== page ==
After yesterday’s announcement of OSVR and the ‘Hacker Development Kit’, we met up with creators Razer and Sensics to check out the forthcoming $199 headset for ourselves.
Anyone that’s seen an Oculus Rift will immediately recognize the OSVR HDK VR headset. The unit is based on the same fundamental concepts: a small raster display in front of your eyes, separated by lenses that magnify and focus the image, an IMU inside for headtracking, and straps to hold it all comfortably on your head. But that’s not to say the HDK doesn’t bring unique features to the table.
For one, the unit sports independent per-eye IPD and diopter adjustments. That means that you can readily adjust the distance between the lenses (to match the distance between your eyes) and the focus of each lens, to correctly match each user’s need (or not) for corrective vision. This is something that people with glasses and outlying IPDs have been asking about for some time, but we haven’t yet seen from any of the major players, save for a linked diopter adjustment on Samsung’s Gear VR.
Second, the HDK VR headset has a two-element lens system (compared to a single lens from most others in the space) which the company says eliminates the need for pre-warping or chromatic aberration correction of the rendered scene, whereas the majority of headsets out there are using the aforementioned techniques to correct for distortions introduced by their lenses.
Before we jump into impressions, it’s important to note that this is a development kit, it’s right there in the name—Hacker Developer Kit. Furthermore, the unit we tried is a prototype of the final version which is expected to launch in June for $199. Razer says that the schematics of the HDK are open and available to all, allowing anyone to build and even sell the device, or variants thereof. In the end, they don’t think that most people will be creating their own headset for sale, but rather opt to hack the headset, making mods where they see fit. Razer, and Sensics, who collaboratively designed the headset, say that the unit is designed modulary to make modification easy. The HDK schematics can currently be requested at the OSVR website.
The OSVR HDK prototype we tried is about what you’d expect from its on-paper specs. The 1080p display offers the same pixel density of the Oculus Rift DK2, but lacks the OLED display tech that affords a number of benefits to the latter, including infinitely dark blacks, low-persistence display, and richer colors. The 90 degree diagonal field of view felt perfectly comparable to that of the DK2. The build quality felt very good for a prototype, which I suppose shouldn’t surprise us given Razer’s penchant for peripheral design.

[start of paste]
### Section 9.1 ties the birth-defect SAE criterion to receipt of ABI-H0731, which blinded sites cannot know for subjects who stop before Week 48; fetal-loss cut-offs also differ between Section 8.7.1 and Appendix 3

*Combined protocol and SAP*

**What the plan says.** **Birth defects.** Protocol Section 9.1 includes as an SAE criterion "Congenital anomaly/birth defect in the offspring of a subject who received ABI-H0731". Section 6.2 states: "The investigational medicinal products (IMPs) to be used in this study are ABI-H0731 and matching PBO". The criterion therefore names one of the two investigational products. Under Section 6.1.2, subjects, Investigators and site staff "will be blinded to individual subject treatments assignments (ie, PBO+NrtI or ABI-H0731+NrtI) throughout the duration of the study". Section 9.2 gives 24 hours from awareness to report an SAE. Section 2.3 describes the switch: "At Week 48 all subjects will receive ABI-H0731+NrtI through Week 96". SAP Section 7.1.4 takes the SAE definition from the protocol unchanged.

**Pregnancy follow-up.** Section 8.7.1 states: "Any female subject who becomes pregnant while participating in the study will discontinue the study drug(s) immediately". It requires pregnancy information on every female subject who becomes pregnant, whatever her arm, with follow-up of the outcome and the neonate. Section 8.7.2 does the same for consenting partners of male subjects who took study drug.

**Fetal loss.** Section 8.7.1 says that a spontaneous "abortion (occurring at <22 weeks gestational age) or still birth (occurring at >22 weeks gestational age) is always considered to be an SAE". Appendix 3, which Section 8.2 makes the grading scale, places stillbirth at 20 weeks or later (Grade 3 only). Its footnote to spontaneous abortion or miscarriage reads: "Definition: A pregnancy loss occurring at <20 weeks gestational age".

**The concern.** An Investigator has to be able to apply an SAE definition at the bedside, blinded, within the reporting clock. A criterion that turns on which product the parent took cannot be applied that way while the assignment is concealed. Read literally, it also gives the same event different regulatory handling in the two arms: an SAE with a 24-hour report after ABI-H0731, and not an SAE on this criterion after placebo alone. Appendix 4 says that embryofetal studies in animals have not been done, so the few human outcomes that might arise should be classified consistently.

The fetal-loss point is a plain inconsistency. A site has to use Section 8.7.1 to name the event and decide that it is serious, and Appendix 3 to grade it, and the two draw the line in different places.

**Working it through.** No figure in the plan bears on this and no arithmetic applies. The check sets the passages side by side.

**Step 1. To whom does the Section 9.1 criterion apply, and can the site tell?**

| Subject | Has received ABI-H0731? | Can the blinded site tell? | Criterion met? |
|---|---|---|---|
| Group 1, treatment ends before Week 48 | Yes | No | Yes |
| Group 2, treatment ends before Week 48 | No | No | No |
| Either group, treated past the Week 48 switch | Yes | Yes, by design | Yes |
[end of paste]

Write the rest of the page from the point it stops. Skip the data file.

The two-element lenses did impress. With no pre-warping or chromatic abberation correction of the rendered frames, I saw a sharp scene that didn’t have any noticeable warping or chromatic aberration, even when looking around the scene with my eyes without moving my head (which often reveals lens artifacts). Representatives from Razer and Sensics, said that rendering performance is improved by removing the need to pre-warp the image and apply chromatic abberation correction.
The headtracking, tracked with a Bosch-made IMU, left me underwhelmed when stacked up against devices in the same class, with fast movements in particular reporting seemingly inaccurate data. Given that this is a prototype of the unit that won’t ship until June, it’s reasonable to expect this to improve before launch with the refinement of sensor fusion algorithms for the IMU data, especially knowing the strides that Oculus made from a purely software standpoint with the Rift DK1’s tracking.
There’s still ergonomic and functional design work to be done before the final units are shipped in June. The current prototypes have ample openings around the lenses, allowing dust to easily get onto the screen (a big deal when we’re talking about a 5.5 inch screen magnified right in front of your eyes). Razer and Sensics assured me that the final HDK design would have a sealed lens-screen system. The strap comfort was fine, but the company rightly continues to iterate on the face-interface (where the headset actually comes in contact with your face) to increase comfort.
The ability to adjust both IPD and dioper are undeniably useful for widespread usability. Adjusting each is simple: knobs on the bottom of the HDK VR headset can slide back and forth for IPD adjustment and forward and back for diopter adjustment. Twisting the knobs allows tightening or loosening the mechanism to make the adjustments. In practice it’s difficult to make accurate adjustments just by eyeballing it. Razer and Sensics agreed that some sort of calibration sequence would likely be a good idea. They also mentioned that they were considering having the headset be able to read the IPD and diopter settings for both optimal adjustment of the rendered image and allowing the user to easily return to a known setting.
The current lack of positional tracking (the ability to move your head through 3D space) seems like a big deal, but Gear VR has demonstrated that it very much depends upon the kind of content available for the device. In the end, positional tracking is always going to be better for the VR experience than no positional tracking. Razer and Sensics are aware of the need for positional tracking and say that the open nature of the product means that anyone could decide to create and sell a positional tracking solution made for the HDK, They’ve also mentioned it’s something they may add at a later stage, suggesting that they want the market to decide what’s important for the headset.
We’re looking forward to seeing how the HDK prototype will improve for its initial launch come June, along with execution of the broader goal of OSVR—creating an open source SDK that’s compatible with a multitude of devices from VR headsets to input devices.